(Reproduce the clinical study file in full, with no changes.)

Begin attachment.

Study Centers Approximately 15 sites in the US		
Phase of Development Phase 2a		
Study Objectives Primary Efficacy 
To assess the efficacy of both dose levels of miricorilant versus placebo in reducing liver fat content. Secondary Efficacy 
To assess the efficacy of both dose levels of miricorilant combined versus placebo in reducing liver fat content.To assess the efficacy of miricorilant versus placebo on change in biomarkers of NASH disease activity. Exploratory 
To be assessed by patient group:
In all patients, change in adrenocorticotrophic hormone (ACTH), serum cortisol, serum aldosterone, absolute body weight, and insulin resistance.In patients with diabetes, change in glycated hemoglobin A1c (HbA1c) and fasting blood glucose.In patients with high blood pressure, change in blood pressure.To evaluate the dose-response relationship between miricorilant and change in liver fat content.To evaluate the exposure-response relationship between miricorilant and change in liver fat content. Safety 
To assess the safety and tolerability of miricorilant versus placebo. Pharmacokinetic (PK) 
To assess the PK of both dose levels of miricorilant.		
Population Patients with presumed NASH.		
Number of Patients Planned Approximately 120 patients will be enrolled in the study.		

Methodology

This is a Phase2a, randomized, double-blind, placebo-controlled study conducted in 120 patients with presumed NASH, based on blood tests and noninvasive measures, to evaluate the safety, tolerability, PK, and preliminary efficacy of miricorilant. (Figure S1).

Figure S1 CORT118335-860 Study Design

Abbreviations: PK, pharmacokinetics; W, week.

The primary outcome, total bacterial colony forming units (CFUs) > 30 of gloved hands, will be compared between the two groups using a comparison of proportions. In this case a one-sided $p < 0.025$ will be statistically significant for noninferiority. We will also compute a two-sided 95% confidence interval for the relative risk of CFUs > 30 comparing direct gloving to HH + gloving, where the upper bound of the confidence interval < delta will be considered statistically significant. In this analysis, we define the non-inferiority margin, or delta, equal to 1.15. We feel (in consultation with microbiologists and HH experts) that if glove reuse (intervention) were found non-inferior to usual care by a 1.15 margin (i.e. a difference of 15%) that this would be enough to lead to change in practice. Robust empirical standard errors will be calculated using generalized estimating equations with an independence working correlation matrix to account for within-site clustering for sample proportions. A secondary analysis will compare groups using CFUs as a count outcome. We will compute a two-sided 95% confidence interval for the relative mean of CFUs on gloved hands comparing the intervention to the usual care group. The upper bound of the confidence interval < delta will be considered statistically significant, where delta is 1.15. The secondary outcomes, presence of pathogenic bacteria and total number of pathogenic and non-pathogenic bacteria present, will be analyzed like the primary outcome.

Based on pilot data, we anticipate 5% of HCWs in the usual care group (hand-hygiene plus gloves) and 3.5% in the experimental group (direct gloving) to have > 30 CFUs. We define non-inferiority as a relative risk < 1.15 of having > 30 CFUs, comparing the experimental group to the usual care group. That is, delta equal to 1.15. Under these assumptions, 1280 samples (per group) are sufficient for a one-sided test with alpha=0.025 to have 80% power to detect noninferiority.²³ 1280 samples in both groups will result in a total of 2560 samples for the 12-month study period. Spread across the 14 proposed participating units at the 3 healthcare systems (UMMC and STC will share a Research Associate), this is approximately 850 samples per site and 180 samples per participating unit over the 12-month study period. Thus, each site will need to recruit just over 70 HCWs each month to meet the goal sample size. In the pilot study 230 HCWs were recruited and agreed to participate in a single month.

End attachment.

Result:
Study Centers Approximately 15 sites in the US		
Phase of Development Phase 2a		
Study Objectives Primary Efficacy 
To assess the efficacy of both dose levels of miricorilant versus placebo in reducing liver fat content. Secondary Efficacy 
To assess the efficacy of both dose levels of miricorilant combined versus placebo in reducing liver fat content.To assess the efficacy of miricorilant versus placebo on change in biomarkers of NASH disease activity. Exploratory 
To be assessed by patient group:
In all patients, change in adrenocorticotrophic hormone (ACTH), serum cortisol, serum aldosterone, absolute body weight, and insulin resistance.In patients with diabetes, change in glycated hemoglobin A1c (HbA1c) and fasting blood glucose.In patients with high blood pressure, change in blood pressure.To evaluate the dose-response relationship between miricorilant and change in liver fat content.To evaluate the exposure-response relationship between miricorilant and change in liver fat content. Safety 
To assess the safety and tolerability of miricorilant versus placebo. Pharmacokinetic (PK) 
To assess the PK of both dose levels of miricorilant.		
Population Patients with presumed NASH.		
Number of Patients Planned Approximately 120 patients will be enrolled in the study.		

Methodology

This is a Phase2a, randomized, double-blind, placebo-controlled study conducted in 120 patients with presumed NASH, based on blood tests and noninvasive measures, to evaluate the safety, tolerability, PK, and preliminary efficacy of miricorilant. (Figure S1).

Figure S1 CORT118335-860 Study Design

Abbreviations: PK, pharmacokinetics; W, week.

The primary outcome, total bacterial colony forming units (CFUs) > 30 of gloved hands, will be compared between the two groups using a comparison of proportions. In this case a one-sided $p < 0.025$ will be statistically significant for noninferiority. We will also compute a two-sided 95% confidence interval for the relative risk of CFUs > 30 comparing direct gloving to HH + gloving, where the upper bound of the confidence interval < delta will be considered statistically significant. In this analysis, we define the non-inferiority margin, or delta, equal to 1.15. We feel (in consultation with microbiologists and HH experts) that if glove reuse (intervention) were found non-inferior to usual care by a 1.15 margin (i.e. a difference of 15%) that this would be enough to lead to change in practice. Robust empirical standard errors will be calculated using generalized estimating equations with an independence working correlation matrix to account for within-site clustering for sample proportions. A secondary analysis will compare groups using CFUs as a count outcome. We will compute a two-sided 95% confidence interval for the relative mean of CFUs on gloved hands comparing the intervention to the usual care group. The upper bound of the confidence interval < delta will be considered statistically significant, where delta is 1.15. The secondary outcomes, presence of pathogenic bacteria and total number of pathogenic and non-pathogenic bacteria present, will be analyzed like the primary outcome.

Based on pilot data, we anticipate 5% of HCWs in the usual care group (hand-hygiene plus gloves) and 3.5% in the experimental group (direct gloving) to have > 30 CFUs. We define non-inferiority as a relative risk < 1.15 of having > 30 CFUs, comparing the experimental group to the usual care group. That is, delta equal to 1.15. Under these assumptions, 1280 samples (per group) are sufficient for a one-sided test with alpha=0.025 to have 80% power to detect noninferiority.²³ 1280 samples in both groups will result in a total of 2560 samples for the 12-month study period. Spread across the 14 proposed participating units at the 3 healthcare systems (UMMC and STC will share a Research Associate), this is approximately 850 samples per site and 180 samples per participating unit over the 12-month study period. Thus, each site will need to recruit just over 70 HCWs each month to meet the goal sample size. In the pilot study 230 HCWs were recruited and agreed to participate in a single month.